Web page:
The things that make us monsters are not always bits working incorrectly. Sometimes it's the culture that tells us the "other" isn't worth living. Sometimes it's an expression of the hate we are taught every day. Sometimes it is the enculturation of an indoctrinating force. And for an overwhelming number of men (who are 98% of mass shooters), it is an inability express any emotion other than to metabolize it into suppressed anger. [Edit: Oh look.]

Sometimes the things that make us monsters are the bits working exactly as intended.

When people DO this–when they say that "of course he had mental illness because no one who didn't could have done such a thing"–it's not only sloppy and uncritical thinking, devoid of logic and the slightest psychological accuracy (the actual number is around 60% and race–that is to say being WHITE–is a more statistically predictable factor), but it also perpetuates the stigma that the mentally ill are dangerous merely by virtue of their mental illness. They equate the two in a way that is not only inaccurate, but also causes a lot of splash damage to those who suffer from mental illness.

Am I saying no one who is mentally ill has ever been violent or done something violent? Or am I saying that no mental health diagnosis should ever preclude anyone from owning a firearm? That's ridiculous. Of course some mentally ill people are violent. Some vegetarians are violent. Some mathematicians are violent. But we know better than to blame vegetarianism or mathematics when the latter to cases are true. And even mentally ill folks who do show a proclivity to be violently antisocial–in the rare cases when there is a link between the violence and their diagnosis–it is almost never on a mass scale or bereft of other context.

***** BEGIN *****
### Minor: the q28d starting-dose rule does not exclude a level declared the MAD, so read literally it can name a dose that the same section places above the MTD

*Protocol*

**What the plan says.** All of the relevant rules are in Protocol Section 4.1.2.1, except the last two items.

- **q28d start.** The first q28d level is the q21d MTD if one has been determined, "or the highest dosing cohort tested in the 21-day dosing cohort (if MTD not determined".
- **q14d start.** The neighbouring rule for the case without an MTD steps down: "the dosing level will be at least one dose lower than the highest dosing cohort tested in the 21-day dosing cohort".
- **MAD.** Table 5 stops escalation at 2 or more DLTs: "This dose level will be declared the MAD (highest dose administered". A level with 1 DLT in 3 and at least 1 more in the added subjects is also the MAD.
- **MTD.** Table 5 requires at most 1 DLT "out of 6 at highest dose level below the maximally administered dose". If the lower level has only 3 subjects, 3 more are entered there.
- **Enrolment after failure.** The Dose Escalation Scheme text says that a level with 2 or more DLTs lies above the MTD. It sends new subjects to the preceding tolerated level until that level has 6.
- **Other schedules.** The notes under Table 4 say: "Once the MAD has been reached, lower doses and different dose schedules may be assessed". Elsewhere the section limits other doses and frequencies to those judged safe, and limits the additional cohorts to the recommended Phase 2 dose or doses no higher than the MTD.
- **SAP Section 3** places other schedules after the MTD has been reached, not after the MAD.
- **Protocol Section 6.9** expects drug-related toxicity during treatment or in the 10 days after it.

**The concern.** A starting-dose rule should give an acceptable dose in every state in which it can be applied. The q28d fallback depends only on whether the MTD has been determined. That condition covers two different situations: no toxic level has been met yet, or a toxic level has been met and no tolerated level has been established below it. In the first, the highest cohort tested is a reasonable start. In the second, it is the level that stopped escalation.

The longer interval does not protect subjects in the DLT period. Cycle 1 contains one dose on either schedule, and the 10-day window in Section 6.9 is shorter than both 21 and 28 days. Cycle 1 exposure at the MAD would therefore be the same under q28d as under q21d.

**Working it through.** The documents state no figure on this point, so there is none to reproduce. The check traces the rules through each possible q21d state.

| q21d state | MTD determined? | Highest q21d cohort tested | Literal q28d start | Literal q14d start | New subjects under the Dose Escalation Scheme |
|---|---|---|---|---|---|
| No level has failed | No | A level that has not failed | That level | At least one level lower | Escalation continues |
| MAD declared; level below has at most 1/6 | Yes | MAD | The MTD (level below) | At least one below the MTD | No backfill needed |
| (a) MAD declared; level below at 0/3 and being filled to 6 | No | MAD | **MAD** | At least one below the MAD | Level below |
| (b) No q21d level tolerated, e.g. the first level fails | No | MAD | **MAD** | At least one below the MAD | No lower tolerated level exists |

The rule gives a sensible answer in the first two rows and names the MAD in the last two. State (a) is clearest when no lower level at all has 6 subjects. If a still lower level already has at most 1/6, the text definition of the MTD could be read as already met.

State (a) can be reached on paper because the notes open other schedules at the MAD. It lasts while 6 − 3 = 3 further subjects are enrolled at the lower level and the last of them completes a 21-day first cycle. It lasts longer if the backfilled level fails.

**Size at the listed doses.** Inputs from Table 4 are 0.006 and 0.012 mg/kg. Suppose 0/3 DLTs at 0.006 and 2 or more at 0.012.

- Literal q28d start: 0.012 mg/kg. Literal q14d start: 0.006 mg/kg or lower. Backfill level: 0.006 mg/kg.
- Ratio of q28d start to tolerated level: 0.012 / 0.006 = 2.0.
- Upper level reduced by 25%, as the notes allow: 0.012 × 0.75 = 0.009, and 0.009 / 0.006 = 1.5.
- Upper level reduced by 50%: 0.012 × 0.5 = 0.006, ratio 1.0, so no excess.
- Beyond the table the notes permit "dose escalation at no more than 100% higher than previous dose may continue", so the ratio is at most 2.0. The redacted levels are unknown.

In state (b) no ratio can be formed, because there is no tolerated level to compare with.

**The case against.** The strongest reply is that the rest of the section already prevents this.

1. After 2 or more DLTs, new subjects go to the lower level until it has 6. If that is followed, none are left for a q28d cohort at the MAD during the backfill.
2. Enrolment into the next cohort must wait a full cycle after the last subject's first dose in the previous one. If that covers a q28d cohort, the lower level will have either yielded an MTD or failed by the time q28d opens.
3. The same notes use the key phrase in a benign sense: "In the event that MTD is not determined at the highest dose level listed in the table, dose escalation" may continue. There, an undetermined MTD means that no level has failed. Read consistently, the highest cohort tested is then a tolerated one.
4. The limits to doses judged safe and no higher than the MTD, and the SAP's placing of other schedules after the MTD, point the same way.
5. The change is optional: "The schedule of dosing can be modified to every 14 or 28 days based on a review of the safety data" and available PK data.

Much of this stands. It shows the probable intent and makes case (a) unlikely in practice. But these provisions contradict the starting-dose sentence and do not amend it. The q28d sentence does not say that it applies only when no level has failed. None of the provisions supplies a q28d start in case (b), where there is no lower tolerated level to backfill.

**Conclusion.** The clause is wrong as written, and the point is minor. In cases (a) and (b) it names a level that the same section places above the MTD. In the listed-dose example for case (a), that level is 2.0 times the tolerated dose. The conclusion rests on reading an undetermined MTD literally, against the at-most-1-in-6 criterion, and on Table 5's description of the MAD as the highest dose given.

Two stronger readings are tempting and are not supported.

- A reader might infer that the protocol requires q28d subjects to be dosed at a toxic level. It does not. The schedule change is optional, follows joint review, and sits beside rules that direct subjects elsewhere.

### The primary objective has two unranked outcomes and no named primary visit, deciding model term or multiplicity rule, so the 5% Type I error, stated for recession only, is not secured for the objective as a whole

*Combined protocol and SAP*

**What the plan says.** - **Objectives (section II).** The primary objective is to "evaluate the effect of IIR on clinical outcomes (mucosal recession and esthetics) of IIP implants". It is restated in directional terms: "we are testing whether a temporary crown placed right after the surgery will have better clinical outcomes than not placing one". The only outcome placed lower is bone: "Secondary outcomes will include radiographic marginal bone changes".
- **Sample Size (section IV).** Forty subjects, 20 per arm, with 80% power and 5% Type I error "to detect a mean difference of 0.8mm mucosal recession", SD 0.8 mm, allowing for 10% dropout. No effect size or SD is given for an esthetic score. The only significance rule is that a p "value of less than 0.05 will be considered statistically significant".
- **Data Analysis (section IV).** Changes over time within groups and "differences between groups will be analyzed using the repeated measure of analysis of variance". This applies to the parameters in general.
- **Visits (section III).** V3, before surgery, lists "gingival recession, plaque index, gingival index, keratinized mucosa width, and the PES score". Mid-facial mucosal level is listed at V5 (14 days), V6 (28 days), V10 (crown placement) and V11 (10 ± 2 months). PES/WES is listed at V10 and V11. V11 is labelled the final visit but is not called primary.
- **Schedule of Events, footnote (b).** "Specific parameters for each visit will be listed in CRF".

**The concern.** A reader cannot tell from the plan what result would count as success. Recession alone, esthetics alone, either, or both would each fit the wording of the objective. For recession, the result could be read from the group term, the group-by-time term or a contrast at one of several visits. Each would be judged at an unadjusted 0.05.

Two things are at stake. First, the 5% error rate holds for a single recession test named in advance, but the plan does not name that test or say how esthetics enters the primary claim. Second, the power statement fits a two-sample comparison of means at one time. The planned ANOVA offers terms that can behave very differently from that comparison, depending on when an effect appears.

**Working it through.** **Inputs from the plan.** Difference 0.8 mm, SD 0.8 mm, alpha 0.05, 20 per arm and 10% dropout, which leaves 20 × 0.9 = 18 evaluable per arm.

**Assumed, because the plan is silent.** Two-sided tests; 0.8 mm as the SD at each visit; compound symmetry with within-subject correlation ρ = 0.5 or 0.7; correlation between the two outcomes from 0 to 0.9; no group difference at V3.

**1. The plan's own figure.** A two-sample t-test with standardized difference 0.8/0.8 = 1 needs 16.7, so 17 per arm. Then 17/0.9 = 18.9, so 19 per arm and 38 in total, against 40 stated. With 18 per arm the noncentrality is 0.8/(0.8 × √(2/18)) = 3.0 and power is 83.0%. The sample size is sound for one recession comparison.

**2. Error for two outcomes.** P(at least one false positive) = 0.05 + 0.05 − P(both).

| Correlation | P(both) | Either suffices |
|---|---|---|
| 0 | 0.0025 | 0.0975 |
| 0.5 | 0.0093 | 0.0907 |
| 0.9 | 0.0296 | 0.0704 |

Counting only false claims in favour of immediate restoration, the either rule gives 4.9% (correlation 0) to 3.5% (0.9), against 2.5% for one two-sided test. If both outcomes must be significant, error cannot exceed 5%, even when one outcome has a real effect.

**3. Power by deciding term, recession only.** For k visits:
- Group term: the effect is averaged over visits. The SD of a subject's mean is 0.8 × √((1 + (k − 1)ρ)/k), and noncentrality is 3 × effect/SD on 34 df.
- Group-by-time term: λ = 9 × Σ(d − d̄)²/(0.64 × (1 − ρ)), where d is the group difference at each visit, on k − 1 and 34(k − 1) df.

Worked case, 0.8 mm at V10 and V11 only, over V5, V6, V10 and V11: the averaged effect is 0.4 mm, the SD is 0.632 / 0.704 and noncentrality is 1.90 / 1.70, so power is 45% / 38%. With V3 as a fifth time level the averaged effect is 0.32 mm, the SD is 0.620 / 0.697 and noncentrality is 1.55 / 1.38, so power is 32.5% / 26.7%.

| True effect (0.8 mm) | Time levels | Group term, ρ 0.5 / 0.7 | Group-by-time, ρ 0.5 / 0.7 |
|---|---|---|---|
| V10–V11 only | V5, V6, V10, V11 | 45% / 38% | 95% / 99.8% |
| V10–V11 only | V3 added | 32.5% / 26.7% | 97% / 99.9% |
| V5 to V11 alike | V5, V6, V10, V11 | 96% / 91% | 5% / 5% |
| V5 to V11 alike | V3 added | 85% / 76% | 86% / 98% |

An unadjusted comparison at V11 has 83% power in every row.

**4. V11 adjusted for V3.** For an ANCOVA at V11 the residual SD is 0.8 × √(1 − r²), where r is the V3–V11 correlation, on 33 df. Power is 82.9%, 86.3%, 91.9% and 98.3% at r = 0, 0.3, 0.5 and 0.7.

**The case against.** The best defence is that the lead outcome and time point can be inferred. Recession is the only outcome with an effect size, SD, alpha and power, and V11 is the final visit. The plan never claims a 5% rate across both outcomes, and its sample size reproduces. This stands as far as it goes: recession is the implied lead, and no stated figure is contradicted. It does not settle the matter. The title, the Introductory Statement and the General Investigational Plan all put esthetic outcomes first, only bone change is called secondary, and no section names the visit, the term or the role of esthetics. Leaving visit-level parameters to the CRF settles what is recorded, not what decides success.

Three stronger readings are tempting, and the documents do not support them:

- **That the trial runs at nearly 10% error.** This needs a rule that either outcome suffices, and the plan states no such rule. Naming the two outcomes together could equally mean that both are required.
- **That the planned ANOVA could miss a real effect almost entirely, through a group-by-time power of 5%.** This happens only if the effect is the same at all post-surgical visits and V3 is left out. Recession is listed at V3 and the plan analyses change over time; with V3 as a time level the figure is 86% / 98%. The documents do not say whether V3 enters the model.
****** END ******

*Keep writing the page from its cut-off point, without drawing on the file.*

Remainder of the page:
None of these things is the determining factor in someone's mass shooting. Even if this weren't a post hoc ergo proctor hoc fallacy right out of a Freshman textbook, the correlation is so low as to make the comparison actually disingenuous and not simply fallacious. By significant margins, mentally ill people are more likely to harm themselves or BE harmed by others than when compared to the general population. And certainly compared to groups like young white men. When we go digging for it, like it's the cause, and nothing more need be said, that's the problem. That's called (with bitter irony) a sharpshooter fallacy.


And maybe they'll even find this guy had a host of DSM diagnoses. It still doesn't mean that was the only X factor that matters.

As we untangle this latest mass shooting and the second "worst in history" in less than a year and a half, the red herring of mental illness will be ubiquitous. We might as well turn up proof of athlete's foot or tooth decay for as much as such thinking is lazy and sloppy.

Because here's the other problem: folks are using "crazy" to circumvent a lot of relevant social analysis that could and should go into the calculus of such an event. Everything from the absurdly simplistic and unregulated access to instantly-lethal, multi-lethal, ranged weaponry to the effect of toxic masculinity, to a sense of white, male entitlement.....all swept under the rug because the person was "obviously just crazy." We dismiss dozens (hundreds?) of conversations about the culture these minds were marinating in to simply write it all off as being about mental illness. "Oh well, what can we do. Just another disturbed mind. Hope it doesn't happen again...or again...or again..."



Mental illness affects a certain percentage of people all across the Earth–why do these atrocities so often happen in the U.S.? And why are they so often done BY white males? These are the things we should be digging into–not saying "Aha!" when we find any moment in a shooter's past where someone said they were troubled.